WAUKESHA – In the future of the Waukesha Civic Theatre, not all of his world will be presented on one stage.
The major expansion, recently approved by the city, will transform an adjacent former watch store into a facility that supports theater operations and expands its purpose, unveiling more school offerings as well as increasing its entertainment programs.
WCT CEO Rhonda Marie Schmidt said the face of the historic Pix Theatre, where WCT theatrical performances now take place, will remain largely unchanged, as will the exterior of the Little Swiss Clock Shop, which closed in 2019.
But Schmidt said a two-stage, $4.5 million project would completely transform the lobby area, add offices and other support areas, and create new space for more “intimate” live performances in addition to the existing grand stage.
Act 2 in the play WCT
Waukesha Civic Theatre, the company that started in 1957 more modestly with performances at Waukesha High School on Grand Avenue, had its first long run.
It acquired a church on Washington Street in 1962, paving the way for the creation of a program that would not only include his theater productions, but help schools create their own.
But her move to Pix, the historic downtown movie house, put those products and programs into what Schmidt said was the heart of the community, playing its part in revitalizing the downtown area.
It has worked, perhaps very well for its current classes.
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“WCT has gone beyond its physical space,” Schmidt said. “However, requests and interest in programs, events, and services continue to grow. They are bursting at the seams with classes, workshops, camps, exams, rehearsals, films and performances.”
The opportunity for change came suddenly and entirely because of circumstances.
“He really had it all about (owner of the small Swiss watch store) Karen White retiring and putting the building up for sale in 2019,” Schmidt said.
The main street buildings side by side share the wall, but this separation will be breached, allowing the old entrance to the retail store to become the lobby/rehearsal area during the first phase of the project, which begins on March 1.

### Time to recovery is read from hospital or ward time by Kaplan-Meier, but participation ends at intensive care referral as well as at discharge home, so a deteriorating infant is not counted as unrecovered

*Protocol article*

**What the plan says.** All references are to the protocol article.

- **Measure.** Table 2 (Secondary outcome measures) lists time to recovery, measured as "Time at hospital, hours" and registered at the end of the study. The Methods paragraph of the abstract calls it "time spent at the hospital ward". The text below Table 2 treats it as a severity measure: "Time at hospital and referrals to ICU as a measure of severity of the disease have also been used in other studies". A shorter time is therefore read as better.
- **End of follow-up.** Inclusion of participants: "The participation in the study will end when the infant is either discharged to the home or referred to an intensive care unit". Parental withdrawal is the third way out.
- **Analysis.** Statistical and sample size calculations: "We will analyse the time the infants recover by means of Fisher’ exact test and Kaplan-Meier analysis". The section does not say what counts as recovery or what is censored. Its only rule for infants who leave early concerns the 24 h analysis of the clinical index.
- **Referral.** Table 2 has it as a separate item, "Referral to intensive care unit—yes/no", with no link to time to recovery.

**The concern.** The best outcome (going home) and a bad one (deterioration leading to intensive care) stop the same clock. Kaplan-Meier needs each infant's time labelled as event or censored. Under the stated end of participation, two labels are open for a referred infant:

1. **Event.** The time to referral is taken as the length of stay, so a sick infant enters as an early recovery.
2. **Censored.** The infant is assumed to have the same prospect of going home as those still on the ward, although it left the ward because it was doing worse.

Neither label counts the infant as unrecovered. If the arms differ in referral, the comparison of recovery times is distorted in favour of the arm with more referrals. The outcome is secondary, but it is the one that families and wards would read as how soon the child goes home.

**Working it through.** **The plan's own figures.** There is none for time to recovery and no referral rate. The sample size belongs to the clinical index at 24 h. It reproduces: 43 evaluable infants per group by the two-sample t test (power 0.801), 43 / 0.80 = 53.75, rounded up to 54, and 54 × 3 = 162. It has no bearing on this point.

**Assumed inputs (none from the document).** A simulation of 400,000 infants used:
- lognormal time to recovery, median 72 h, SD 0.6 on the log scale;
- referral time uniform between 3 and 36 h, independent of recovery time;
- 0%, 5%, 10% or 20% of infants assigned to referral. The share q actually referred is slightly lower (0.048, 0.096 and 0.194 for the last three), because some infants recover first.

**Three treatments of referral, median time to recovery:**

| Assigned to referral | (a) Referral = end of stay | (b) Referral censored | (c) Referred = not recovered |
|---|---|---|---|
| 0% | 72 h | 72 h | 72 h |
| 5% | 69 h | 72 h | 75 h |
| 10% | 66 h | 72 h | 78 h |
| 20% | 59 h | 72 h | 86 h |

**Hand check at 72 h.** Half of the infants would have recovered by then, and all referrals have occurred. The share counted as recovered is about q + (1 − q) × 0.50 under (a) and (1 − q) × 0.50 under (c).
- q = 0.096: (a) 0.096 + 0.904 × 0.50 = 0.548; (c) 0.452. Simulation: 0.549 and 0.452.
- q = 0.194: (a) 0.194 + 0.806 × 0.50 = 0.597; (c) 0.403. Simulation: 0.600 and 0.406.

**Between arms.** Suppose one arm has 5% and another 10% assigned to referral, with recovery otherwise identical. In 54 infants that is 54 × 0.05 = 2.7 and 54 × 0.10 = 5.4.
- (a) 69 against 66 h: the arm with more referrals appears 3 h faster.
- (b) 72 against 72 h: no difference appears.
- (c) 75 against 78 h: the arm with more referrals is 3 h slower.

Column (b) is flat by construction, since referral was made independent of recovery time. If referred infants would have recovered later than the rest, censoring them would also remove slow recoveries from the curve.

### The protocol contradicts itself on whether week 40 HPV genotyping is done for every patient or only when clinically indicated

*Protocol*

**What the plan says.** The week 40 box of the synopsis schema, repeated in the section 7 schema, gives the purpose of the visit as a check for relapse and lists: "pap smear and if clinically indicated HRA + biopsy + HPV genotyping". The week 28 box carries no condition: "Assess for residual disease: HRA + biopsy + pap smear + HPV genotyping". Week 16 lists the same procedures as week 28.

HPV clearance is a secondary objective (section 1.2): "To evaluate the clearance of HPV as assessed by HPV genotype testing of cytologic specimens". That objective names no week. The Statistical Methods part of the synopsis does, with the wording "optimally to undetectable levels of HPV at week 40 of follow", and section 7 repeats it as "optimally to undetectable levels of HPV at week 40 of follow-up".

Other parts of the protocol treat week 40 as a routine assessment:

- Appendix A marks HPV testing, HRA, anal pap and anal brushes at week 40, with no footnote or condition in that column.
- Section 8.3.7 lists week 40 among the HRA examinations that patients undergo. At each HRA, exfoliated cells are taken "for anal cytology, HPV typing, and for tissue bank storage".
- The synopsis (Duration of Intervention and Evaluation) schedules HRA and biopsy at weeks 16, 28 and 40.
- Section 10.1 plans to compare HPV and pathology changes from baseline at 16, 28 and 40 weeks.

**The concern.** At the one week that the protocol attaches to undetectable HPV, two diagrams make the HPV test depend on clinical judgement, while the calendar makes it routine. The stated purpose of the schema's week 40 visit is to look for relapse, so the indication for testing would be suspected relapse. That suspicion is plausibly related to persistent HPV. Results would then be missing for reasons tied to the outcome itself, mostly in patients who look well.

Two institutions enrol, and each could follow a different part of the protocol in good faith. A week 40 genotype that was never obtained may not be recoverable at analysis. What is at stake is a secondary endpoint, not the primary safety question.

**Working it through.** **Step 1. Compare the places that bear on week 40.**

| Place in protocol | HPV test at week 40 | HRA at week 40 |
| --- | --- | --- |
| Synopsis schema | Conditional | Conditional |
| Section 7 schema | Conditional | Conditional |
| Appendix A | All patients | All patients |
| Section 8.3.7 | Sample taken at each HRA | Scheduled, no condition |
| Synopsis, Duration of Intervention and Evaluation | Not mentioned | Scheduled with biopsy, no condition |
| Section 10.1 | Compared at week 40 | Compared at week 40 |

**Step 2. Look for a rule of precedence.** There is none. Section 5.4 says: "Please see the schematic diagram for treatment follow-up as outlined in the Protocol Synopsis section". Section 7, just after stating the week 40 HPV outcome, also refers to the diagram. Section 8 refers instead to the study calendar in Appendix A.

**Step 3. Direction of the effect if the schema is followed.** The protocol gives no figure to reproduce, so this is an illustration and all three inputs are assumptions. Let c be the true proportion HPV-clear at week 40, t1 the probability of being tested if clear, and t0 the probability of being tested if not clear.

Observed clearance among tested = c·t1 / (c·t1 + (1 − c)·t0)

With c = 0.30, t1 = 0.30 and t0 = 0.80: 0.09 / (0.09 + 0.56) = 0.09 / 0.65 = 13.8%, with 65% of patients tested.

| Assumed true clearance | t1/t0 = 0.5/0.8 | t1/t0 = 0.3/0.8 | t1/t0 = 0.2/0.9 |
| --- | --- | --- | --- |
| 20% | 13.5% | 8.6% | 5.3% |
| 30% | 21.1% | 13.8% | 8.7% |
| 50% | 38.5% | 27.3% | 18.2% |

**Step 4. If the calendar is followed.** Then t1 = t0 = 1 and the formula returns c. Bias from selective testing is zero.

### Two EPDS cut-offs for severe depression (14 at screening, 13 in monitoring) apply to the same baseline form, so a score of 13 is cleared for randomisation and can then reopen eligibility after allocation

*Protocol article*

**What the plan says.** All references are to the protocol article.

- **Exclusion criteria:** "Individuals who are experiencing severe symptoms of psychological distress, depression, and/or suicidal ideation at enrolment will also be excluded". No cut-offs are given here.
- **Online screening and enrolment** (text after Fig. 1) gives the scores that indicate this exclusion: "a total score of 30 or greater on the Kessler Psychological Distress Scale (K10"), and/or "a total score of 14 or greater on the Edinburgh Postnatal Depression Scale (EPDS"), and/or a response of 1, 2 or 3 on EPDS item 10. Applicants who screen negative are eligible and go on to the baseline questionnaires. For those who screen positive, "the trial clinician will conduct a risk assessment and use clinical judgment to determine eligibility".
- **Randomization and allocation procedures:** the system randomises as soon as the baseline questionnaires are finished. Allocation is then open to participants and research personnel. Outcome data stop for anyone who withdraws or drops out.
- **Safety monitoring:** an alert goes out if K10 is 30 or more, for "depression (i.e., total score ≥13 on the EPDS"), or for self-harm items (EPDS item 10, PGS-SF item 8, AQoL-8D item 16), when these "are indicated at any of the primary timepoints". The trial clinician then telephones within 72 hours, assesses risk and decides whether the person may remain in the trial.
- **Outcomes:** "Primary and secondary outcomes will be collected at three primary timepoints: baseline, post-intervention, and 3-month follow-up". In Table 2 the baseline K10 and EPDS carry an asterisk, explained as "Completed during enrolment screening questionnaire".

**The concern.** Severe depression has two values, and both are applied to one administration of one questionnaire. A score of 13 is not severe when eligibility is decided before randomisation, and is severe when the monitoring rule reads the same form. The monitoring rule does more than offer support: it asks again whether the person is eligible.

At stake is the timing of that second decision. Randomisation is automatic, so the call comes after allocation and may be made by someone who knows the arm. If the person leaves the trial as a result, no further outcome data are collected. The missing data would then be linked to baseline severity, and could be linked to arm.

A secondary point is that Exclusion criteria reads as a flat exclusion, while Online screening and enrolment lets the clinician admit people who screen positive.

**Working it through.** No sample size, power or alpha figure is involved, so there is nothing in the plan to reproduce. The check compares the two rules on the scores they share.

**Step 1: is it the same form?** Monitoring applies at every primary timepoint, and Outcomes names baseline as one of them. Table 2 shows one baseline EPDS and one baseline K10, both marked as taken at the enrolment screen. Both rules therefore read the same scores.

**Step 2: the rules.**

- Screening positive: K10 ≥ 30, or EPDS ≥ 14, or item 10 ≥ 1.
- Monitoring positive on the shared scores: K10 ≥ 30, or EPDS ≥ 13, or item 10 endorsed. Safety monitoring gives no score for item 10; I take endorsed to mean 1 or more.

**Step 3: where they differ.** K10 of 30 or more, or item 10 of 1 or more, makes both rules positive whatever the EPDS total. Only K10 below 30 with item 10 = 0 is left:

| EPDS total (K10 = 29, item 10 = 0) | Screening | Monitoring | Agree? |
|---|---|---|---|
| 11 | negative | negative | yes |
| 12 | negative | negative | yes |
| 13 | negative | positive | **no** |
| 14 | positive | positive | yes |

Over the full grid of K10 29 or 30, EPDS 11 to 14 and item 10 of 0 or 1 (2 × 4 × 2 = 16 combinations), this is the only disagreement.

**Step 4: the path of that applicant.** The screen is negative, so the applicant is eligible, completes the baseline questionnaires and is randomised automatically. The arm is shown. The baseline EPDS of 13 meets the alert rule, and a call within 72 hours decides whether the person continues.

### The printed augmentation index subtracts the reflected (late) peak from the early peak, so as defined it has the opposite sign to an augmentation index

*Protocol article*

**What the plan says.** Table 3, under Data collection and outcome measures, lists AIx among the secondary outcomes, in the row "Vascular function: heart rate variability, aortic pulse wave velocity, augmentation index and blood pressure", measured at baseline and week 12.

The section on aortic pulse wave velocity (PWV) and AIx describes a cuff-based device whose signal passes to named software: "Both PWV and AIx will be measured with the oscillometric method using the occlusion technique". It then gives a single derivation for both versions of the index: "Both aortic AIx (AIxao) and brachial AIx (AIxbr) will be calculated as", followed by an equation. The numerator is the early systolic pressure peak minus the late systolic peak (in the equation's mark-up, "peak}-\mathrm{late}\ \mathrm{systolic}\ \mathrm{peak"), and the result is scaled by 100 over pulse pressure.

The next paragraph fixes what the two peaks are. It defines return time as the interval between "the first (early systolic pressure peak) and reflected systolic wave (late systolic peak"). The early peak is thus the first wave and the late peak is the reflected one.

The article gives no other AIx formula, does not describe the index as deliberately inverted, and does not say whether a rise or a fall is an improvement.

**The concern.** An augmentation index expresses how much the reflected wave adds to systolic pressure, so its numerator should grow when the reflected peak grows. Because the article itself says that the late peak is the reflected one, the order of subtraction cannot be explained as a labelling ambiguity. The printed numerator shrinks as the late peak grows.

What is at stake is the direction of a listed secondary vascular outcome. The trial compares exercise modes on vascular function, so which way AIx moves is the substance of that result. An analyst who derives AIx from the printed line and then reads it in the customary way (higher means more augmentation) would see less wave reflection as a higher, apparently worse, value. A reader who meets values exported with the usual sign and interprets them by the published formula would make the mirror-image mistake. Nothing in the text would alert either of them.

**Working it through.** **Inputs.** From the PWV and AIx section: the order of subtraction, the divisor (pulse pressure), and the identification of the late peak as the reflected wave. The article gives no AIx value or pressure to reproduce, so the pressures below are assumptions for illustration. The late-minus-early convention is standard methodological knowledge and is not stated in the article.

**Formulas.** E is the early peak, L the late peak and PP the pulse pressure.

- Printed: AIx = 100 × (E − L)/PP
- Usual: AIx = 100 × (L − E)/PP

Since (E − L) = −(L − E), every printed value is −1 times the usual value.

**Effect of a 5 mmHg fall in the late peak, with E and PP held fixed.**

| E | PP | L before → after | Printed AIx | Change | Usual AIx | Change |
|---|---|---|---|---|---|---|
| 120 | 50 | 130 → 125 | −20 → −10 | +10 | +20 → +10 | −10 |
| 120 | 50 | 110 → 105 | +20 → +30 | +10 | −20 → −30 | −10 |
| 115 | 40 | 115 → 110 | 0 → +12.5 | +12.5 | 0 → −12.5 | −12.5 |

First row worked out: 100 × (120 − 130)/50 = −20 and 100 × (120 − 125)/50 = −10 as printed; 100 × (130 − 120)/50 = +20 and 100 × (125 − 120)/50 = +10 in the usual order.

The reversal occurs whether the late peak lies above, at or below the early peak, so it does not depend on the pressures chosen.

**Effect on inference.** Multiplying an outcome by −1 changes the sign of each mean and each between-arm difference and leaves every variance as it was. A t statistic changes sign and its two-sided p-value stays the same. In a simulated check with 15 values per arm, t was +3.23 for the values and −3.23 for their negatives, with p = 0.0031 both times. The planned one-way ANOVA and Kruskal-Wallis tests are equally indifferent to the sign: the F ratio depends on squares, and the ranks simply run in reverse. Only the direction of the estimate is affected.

When not serving as a foyer during major theatrical productions, which often fill the historic auditorium seats and produce dense crowds, the new entry space will double as a rehearsal hall for still-in-progress performances.
For theater-goers, this means no wandering around a crowded lobby before shows and during intermissions on the main stage. For the performers, Schmidt explained, it would mean no more training in confined spaces adjacent to storage areas or in borrowed spaces in other buildings.
The old lobby, which will undergo changes as part of the initial work, also doubles as a box office and concession stand, a cramped layout that will also change. Likewise, the cramped offices at the front of the existing Pix site will additionally have new collaborative space for staff, interns and volunteers.
But the biggest and most important addition will come during Phase Two: the construction of the Black Box Theatre, an 85-seat second performance stage.
Schmidt said the second stage would allow for more “intimate theatrical performances, concerts, classes, and more”.
It will also help expand WCT’s collaborative efforts with area schools, which now consist of about a dozen theater programs. Up to 20 schools can work with WCT once expansion plans are complete.
She said the number of live productions per year would increase from 50 to 75, and special events would grow from 10 to 25.
The initial stage will begin with the basic building elements of the Black Box Theatre. The second stage will complete the work. Depending on how quickly WCT obtains funding, these two phases could be completed simultaneously by September, the start of the new season, Schmidt said.
Of course, finding $4.5 million to make it all happen is a fundraising process that takes time, but as in the early days of WCT at Pix, generous donors helped.
Schmidt said the first stage, estimated at $3 million, began in a big way when Price and Ann Stizza, who donated the Pix Theater to WCT in 1998, donated $2 million.
The Styzas said they view their contribution as an investment in downtown Waukesha as well as a WCT expansion.
“We have invested in the project because it is so good for the city and the whole community,” said Brice Steza. “We want downtown Waukesha to succeed and be a destination for families from the surrounding communities as well. The Waukesha Civic Theater is a well-run organization that has a huge impact on everyone it serves.”
Schmidt said the balance to enable the start of the first phase came through a campaign via the WCT website. This campaign will continue as the theater troupe attempts to raise funds for Phase Two.
“We still have a long way to go,” she said. “We hope that many generous donors will come forward with great gifts and take advantage of our naming opportunities for Phase Two. We need the support of the entire community to complete this project.”
The payoff, she said, would be to give the community something that is rooted in community theatre.
“We want to ensure that future generations have the same opportunities to learn and grow from experiences that only theater and arts education can provide,” Schmidt said.
Contact Jim Riccioli at (262) 446-6635 or email@example.com. Follow him on Twitter at Tweet embed.